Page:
Fluorescence in situ hybridization (FISH)--application in research and diagnostics

Folia Histochem Cytobiol. 2002;40(2):107-8.


The methods of molecular cytogenetics, in particular fluorescence in situ hybridization (FISH), are widely applied in cytogenetics for identification of numerical and structural chromosomal abnormalities, which are difficult to detect by routine cytogenetic techniques. Due to many advantages, FISH is used in research (gene mapping, gene expression studies, interspecies chromosome homology), and clinical diagnostics (chromosomal aberrations analysis in pre- and postnatal diagnostics, oncology). The techniques of in situ hybridization (ISH) are often employed in addition to classical banding techniques, in case where banding pattern is not reliable. This paper focuses on particular clinical examples, where FISH was successfully used to identify structural and numerical chromosomal aberrations.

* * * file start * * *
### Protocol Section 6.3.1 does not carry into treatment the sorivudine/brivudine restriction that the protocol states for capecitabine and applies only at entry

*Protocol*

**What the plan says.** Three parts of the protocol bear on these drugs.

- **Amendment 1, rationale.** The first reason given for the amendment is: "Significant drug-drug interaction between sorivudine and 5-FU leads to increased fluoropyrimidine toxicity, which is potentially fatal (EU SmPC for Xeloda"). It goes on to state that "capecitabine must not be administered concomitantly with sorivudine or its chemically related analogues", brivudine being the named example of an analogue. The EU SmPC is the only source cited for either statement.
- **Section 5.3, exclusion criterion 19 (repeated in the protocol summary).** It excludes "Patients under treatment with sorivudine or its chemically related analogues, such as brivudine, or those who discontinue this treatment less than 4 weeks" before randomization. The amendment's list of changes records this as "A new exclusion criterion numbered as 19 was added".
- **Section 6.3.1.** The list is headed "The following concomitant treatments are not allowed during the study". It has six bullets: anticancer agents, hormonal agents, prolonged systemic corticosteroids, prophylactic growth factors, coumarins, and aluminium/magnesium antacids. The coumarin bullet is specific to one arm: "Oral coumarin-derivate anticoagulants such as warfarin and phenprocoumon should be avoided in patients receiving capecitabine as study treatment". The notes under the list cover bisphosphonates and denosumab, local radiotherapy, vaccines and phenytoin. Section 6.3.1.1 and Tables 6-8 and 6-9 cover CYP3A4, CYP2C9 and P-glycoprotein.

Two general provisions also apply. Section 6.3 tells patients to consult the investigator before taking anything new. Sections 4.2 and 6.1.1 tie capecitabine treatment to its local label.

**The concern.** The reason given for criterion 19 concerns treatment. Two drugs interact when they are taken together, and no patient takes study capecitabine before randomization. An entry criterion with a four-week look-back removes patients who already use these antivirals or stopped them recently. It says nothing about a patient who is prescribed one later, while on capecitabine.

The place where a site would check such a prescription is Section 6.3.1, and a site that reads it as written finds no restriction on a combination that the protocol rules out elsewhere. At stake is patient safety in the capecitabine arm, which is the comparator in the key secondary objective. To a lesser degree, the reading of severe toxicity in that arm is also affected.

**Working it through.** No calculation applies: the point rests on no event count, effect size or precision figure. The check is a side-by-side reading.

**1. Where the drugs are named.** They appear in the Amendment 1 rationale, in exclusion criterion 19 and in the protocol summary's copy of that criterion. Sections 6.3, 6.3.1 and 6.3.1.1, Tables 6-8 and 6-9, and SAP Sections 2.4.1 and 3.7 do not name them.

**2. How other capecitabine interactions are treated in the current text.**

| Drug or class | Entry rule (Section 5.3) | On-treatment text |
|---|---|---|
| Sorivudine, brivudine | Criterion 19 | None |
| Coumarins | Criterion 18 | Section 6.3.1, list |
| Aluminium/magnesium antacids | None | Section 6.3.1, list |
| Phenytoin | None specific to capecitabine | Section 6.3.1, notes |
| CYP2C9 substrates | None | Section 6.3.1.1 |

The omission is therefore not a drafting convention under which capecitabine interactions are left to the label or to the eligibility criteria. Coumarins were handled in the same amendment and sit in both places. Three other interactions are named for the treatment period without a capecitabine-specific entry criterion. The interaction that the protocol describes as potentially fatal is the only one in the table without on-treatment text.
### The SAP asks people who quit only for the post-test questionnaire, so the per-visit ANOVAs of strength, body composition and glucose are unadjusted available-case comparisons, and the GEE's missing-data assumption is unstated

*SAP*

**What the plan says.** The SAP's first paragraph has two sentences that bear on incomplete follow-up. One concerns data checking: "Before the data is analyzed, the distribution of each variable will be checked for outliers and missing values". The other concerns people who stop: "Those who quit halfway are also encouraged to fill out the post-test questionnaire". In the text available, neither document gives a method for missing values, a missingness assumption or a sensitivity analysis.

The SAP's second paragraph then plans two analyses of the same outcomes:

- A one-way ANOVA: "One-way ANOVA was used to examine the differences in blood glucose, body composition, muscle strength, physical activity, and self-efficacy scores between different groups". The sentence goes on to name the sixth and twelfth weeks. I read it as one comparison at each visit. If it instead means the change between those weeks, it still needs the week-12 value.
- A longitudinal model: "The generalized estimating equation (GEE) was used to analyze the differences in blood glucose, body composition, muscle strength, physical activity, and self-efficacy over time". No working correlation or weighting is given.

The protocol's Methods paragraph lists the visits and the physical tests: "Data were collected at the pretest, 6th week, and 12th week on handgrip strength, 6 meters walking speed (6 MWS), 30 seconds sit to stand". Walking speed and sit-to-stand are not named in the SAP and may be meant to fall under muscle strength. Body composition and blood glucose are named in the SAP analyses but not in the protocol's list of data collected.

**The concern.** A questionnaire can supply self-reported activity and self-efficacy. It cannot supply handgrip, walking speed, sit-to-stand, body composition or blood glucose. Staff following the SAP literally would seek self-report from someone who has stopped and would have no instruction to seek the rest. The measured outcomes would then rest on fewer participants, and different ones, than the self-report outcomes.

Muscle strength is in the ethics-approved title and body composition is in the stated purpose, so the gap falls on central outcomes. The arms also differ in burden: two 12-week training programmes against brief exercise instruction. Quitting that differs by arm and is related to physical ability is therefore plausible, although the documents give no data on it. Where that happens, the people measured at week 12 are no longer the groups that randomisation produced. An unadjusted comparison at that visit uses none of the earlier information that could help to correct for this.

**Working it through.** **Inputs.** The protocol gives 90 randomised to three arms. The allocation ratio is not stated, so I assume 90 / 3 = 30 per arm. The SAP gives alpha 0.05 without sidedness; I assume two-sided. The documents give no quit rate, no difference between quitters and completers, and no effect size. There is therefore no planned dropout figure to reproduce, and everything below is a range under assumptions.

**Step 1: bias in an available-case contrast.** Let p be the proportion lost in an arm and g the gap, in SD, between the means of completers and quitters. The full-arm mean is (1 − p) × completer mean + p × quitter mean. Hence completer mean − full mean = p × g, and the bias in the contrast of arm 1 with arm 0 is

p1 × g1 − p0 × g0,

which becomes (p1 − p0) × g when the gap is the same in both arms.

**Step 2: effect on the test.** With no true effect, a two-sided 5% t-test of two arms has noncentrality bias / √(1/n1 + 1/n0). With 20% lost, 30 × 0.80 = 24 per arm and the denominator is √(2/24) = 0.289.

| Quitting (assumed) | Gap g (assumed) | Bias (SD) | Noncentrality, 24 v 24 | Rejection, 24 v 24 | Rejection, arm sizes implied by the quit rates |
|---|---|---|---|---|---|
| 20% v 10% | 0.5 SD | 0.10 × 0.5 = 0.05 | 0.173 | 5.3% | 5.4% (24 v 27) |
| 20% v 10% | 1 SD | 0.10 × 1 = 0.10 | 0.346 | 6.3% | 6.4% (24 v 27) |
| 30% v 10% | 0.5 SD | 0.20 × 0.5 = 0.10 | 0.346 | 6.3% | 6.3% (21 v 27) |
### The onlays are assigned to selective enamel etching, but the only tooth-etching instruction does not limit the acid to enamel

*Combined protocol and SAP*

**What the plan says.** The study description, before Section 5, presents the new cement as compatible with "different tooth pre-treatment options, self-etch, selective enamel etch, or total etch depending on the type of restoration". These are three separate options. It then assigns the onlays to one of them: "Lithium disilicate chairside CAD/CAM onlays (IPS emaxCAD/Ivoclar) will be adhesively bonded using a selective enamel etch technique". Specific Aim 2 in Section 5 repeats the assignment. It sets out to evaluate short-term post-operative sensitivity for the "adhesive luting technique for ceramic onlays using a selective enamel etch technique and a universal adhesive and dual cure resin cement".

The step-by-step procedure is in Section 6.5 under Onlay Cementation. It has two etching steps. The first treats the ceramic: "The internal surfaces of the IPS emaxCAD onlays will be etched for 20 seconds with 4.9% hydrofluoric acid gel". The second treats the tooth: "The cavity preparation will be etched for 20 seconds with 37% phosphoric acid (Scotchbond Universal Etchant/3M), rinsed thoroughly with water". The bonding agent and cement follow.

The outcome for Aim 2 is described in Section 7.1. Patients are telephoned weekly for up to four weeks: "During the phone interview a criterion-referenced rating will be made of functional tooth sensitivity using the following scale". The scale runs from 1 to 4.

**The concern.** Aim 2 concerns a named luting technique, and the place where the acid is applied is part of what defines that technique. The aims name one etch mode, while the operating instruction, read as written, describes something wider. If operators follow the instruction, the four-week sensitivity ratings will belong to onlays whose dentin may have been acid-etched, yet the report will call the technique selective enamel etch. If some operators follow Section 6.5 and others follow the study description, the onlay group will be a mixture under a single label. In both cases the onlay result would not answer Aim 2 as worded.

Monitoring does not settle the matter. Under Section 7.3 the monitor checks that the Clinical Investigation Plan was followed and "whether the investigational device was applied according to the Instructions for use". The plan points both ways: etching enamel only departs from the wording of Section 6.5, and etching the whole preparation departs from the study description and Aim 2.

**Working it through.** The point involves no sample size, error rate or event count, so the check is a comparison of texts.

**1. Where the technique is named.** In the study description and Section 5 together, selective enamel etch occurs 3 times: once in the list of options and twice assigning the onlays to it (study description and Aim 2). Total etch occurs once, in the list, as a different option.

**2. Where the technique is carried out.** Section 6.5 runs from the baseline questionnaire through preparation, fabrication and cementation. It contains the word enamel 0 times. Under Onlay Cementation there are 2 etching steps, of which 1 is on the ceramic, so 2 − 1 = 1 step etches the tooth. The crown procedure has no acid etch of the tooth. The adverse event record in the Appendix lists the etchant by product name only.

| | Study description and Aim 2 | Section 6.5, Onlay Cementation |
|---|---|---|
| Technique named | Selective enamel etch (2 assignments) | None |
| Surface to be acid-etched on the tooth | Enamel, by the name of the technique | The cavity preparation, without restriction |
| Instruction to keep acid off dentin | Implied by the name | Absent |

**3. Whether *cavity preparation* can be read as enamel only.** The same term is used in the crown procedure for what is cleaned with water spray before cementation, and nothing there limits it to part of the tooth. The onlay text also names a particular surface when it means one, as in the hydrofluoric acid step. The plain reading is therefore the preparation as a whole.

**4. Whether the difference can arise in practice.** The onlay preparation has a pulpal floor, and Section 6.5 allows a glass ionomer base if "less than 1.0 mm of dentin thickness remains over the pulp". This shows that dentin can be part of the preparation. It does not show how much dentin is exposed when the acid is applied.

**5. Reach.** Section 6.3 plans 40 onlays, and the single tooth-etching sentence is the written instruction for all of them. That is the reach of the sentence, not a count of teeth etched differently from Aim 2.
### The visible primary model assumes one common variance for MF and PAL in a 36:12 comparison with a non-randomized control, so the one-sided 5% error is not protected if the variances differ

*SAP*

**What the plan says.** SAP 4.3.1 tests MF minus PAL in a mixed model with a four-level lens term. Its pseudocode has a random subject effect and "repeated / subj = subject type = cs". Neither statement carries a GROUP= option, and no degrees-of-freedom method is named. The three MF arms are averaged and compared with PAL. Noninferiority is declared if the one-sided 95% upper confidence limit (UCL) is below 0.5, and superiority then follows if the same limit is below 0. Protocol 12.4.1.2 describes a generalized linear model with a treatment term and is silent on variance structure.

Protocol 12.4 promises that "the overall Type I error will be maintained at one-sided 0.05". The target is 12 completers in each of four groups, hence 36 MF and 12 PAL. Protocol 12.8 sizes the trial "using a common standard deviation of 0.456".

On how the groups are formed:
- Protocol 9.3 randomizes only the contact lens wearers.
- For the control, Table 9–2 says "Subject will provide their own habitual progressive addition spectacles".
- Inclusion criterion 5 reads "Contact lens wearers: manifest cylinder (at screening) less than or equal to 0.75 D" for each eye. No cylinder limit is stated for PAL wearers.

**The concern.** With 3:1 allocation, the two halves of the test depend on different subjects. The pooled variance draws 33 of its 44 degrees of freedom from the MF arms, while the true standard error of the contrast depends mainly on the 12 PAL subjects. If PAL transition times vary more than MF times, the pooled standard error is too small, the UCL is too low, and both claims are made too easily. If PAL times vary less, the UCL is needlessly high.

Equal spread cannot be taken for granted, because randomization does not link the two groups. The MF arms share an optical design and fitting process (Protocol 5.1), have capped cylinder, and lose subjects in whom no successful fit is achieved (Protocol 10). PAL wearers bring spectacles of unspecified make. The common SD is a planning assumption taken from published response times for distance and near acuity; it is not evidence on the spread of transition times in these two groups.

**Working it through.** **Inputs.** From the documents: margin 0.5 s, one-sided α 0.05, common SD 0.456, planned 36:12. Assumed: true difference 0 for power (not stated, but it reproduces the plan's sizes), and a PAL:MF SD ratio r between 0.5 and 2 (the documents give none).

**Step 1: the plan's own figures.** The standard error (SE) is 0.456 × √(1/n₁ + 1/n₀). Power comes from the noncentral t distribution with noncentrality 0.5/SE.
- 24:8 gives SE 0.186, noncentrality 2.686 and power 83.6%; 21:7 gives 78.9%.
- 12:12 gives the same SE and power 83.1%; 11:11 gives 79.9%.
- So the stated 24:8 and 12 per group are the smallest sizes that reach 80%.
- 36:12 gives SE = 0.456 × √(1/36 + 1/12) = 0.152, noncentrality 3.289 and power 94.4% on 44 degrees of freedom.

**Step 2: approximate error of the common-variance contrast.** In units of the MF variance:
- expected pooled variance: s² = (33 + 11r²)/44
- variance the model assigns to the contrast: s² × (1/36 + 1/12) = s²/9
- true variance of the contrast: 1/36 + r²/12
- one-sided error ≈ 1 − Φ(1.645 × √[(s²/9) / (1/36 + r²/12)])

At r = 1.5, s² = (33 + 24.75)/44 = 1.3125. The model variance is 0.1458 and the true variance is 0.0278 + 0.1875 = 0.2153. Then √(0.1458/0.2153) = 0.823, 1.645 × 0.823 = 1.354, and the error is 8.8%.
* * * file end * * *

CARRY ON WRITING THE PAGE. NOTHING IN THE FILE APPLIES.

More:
Publication types

  • Research Support, Non-U.S. Gov't

MeSH terms

  • Abortion, Spontaneous / pathology
  • Bone Marrow Cells / drug effects
  • Bone Marrow Cells / metabolism
  • Bone Marrow Cells / ultrastructure
  • Charcot-Marie-Tooth Disease / pathology
  • Chorionic Villi / metabolism
  • Chromosome Painting
  • Chromosomes / drug effects
  • Chromosomes / ultrastructure
  • Chromosomes, Human, Pair 16
  • Genetic Markers
  • Humans
  • In Situ Hybridization, Fluorescence / methods*
  • Lymphocytes / drug effects
  • Lymphocytes / metabolism
  • Lymphocytes / ultrastructure
  • Philadelphia Chromosome
  • Translocation, Genetic
  • Trisomy / pathology


  • Genetic Markers